"These ecological systems actually give us our life support, our crops, our fisheries, clean water," Barnosky said. As resources shift from one nation to another, political instability can easily follow.

Pulling back from the ledge will require international cooperation, Barnosky said. Under business-as-usual conditions, humankind will be using 50 percent of the land surface on the planet by 2025. It seems unavoidable that the human population will reach 9 billion by 2050, so we'll have to become more efficient to sustain ourselves, he said. That means more efficient energy use and energy production, a greater focus on renewable resources, and a need to save species and habitat today for future generations.

"My bottom line is that I want the world in 50 to 100 years to be at least as good as it is now for my children and their children, and I think most people would say the same," Barnosky said. "We're at a crossroads where if we choose to do nothing we really do face these tipping points and a less-good future for our immediate descendents."

Follow Stephanie Pappas on Twitter @sipappas or LiveScience @livescience. We're also on Facebook Google+

Copyright 2012 LiveScience, a TechMediaNetwork company. All rights reserved. This material may not be published, broadcast, rewritten or redistributed.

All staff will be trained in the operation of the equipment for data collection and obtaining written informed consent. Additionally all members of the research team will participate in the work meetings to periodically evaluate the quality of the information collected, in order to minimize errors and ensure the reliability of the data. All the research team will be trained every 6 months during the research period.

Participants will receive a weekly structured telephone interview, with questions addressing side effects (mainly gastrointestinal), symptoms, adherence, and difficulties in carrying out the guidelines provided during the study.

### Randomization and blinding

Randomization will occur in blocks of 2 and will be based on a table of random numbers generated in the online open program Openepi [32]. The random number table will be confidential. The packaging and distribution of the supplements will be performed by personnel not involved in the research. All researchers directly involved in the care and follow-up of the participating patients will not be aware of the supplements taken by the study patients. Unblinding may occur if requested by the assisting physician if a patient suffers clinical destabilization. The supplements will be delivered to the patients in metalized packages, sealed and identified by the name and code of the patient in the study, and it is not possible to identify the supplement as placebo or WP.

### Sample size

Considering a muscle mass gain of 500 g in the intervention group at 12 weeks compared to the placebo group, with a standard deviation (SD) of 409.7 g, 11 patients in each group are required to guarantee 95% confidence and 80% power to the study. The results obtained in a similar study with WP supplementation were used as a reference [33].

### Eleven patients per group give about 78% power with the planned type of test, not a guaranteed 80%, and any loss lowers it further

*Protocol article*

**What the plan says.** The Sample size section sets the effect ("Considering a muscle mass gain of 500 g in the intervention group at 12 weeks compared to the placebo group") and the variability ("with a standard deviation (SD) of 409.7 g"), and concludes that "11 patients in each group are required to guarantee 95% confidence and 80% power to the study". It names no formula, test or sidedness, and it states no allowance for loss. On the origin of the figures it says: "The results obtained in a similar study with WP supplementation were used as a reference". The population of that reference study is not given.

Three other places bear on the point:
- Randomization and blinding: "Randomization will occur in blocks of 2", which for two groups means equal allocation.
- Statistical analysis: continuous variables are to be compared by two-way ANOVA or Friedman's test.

You've read  of  free articles. Subscribe to continue.

Dear Reader,

About a year ago, I happened upon this statement about the Monitor in the Harvard Business Review – under the charming heading of “do things that don’t interest you”:

“Many things that end up” being meaningful, writes social scientist Joseph Grenny, “have come from conference workshops, articles, or online videos that began as a chore and ended with an insight. My work in Kenya, for example, was heavily influenced by a Christian Science Monitor article I had forced myself to read 10 years earlier. Sometimes, we call things ‘boring’ simply because they lie outside the box we are currently in.”

If you were to come up with a punchline to a joke about the Monitor, that would probably be it. We’re seen as being global, fair, insightful, and perhaps a bit too earnest. We’re the bran muffin of journalism.

But you know what? We change lives. And I’m going to argue that we change lives precisely because we force open that too-small box that most human beings think they live in.

The Monitor is a peculiar little publication that’s hard for the world to figure out. We’re run by a church, but we’re not only for church members and we’re not about converting people. We’re known as being fair even as the world becomes as polarized as at any time since the newspaper’s founding in 1908.

We have a mission beyond circulation, we want to bridge divides. We’re about kicking down the door of thought everywhere and saying, “You are bigger and more capable than you realize. And we can prove it.”

If you’re looking for bran muffin journalism, you can subscribe to the Monitor for $15. You’ll get the Monitor Weekly magazine, the Monitor Daily email, and unlimited access to CSMonitor.com.

QR Code to Earth's ecosystems nearing catastrophic 'tipping point,' warn scientists
Read this article in
https://www.csmonitor.com/Science/2012/0607/Earth-s-ecosystems-nearing-catastrophic-tipping-point-warn-scientists
QR Code to Subscription page
Start your subscription today
https://www.csmonitor.com/subscribe